China on Wednesday said it has revoked the press credentials of three reporters for the U.S. newspaper Wall Street Journal over a headline for an opinion column deemed racist by the government. The expulsions come after the Trump administration on Tuesday designated five state-run Chinese news outlets that operate in the United States as "foreign missions," requiring them to register their properties and employees in the U.S. China said it reserves the right to respond to what it called a mistaken policy.
The headline on the Journal's opinion column referred to the current virus outbreak in China and called the country the "Real Sick Man of Asia."
Chinese foreign ministry spokesman Geng Shuang said the February 3 op-ed by Bard College Professor Walter Russel Mead "smears the efforts of the Chinese government and people on fighting (the virus) epidemic."
"The editors used such a racially discriminatory title, triggering indignation and condemnation among the Chinese people and the international community," he said in a statement.
He said the expulsions came after the Journal refused demands to "make an official apology and hold the persons involved accountable."
The term "sick man of Asia" was originally used to describe China more than a century ago when it suffered internal divisions and was forced to accept unequal treaties with Western powers.
Like most foreign media, the Wall Street Journal is unavailable within China and its website and stories are blocked by online censors. It did not immediately respond to emailed requests for comment.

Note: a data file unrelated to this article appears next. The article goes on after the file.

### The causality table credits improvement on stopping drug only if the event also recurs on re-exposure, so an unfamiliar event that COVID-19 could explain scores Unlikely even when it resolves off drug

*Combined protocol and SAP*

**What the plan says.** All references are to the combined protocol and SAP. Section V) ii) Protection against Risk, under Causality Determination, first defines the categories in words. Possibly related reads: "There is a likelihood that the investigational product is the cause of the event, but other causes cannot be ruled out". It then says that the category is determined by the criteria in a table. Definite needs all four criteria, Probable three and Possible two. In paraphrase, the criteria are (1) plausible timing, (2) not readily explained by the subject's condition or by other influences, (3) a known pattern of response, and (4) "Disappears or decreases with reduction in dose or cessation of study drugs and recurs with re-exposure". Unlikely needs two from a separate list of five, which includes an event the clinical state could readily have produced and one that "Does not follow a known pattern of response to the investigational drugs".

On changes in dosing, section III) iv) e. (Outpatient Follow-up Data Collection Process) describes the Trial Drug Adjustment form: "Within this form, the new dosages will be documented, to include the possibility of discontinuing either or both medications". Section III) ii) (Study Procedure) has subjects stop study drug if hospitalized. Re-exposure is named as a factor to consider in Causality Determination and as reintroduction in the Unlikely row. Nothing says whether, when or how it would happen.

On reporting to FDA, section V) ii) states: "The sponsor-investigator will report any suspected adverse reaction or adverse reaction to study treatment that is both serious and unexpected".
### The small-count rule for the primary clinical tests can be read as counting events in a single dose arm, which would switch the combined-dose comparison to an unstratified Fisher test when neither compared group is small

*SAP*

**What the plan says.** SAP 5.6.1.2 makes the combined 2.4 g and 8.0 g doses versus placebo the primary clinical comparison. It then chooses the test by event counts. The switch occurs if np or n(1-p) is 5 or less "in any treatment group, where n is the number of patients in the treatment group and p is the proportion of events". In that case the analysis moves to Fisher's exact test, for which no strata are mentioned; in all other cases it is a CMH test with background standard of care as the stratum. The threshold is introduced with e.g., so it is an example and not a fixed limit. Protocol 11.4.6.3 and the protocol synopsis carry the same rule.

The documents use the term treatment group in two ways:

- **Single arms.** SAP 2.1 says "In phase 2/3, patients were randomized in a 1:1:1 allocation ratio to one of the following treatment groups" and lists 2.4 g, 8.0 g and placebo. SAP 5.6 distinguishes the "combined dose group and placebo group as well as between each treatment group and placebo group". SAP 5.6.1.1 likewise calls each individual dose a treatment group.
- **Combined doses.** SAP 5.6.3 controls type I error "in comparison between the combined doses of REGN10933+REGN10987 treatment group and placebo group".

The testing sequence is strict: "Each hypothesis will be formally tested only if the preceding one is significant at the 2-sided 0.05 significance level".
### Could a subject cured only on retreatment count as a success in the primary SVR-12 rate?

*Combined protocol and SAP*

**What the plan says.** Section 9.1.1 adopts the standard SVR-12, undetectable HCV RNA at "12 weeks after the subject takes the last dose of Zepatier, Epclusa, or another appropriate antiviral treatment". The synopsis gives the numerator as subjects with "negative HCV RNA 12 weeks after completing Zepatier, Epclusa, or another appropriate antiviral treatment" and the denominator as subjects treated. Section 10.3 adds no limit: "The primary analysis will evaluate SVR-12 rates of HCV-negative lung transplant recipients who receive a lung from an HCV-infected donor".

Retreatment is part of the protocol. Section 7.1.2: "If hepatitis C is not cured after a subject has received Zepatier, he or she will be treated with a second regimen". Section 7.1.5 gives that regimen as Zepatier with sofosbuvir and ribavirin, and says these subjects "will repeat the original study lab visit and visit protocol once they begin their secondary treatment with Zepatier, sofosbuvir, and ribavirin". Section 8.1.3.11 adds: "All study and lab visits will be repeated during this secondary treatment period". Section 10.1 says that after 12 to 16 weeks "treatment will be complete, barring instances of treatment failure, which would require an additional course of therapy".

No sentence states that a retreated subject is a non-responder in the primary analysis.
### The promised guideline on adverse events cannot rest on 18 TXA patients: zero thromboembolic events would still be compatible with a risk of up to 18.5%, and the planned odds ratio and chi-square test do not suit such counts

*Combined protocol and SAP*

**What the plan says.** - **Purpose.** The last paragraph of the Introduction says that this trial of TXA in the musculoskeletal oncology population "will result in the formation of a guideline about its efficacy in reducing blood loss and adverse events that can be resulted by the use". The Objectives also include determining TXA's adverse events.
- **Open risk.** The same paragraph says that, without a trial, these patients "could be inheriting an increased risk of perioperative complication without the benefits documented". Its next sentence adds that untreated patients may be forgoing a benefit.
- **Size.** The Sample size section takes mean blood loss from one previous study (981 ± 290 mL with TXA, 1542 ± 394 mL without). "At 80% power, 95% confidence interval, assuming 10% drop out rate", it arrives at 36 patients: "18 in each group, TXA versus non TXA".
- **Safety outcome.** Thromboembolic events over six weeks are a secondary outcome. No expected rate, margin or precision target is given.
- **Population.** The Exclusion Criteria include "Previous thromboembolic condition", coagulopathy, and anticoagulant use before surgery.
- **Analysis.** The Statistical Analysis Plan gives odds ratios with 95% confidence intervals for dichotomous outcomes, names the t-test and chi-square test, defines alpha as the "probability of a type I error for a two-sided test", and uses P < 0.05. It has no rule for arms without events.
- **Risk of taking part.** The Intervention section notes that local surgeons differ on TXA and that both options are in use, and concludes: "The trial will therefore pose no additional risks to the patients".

The Foreign Correspondents' Club of China issued a statement expressing "deep concern and strong condemnation" of the Chinese move. It pointed out that none of the three reporters had any involvement with the opinion piece or its headline.
"The action taken against The Journal correspondents is an extreme and obvious attempt by the Chinese authorities to intimidate foreign news organizations by taking retribution against their China-based correspondents," the statement said. It said the expulsions are the latest case of growing "harassment, surveillance and intimidation from authorities."
The Journal identified the three journalists as Deputy Bureau Chief Josh Chin, reporter Chao Deng - both U.S. citizens - and reporter Philip Wen, an Australian. They have been given five days to leave the country, according to Jonathan Cheng, the Journal's China bureau chief.
China has in recent years refused to issue or renew credentials for foreign journalists, but this is the first time in decades that it has actually revoked their documents, effectively expelling them from the country. That reflects a new hard line in foreign affairs in which China has sought to exact economic and diplomatic costs from companies and countries that don't follow its policies over Taiwan, Hong Kong, Tibet, human rights and other sensitive issues.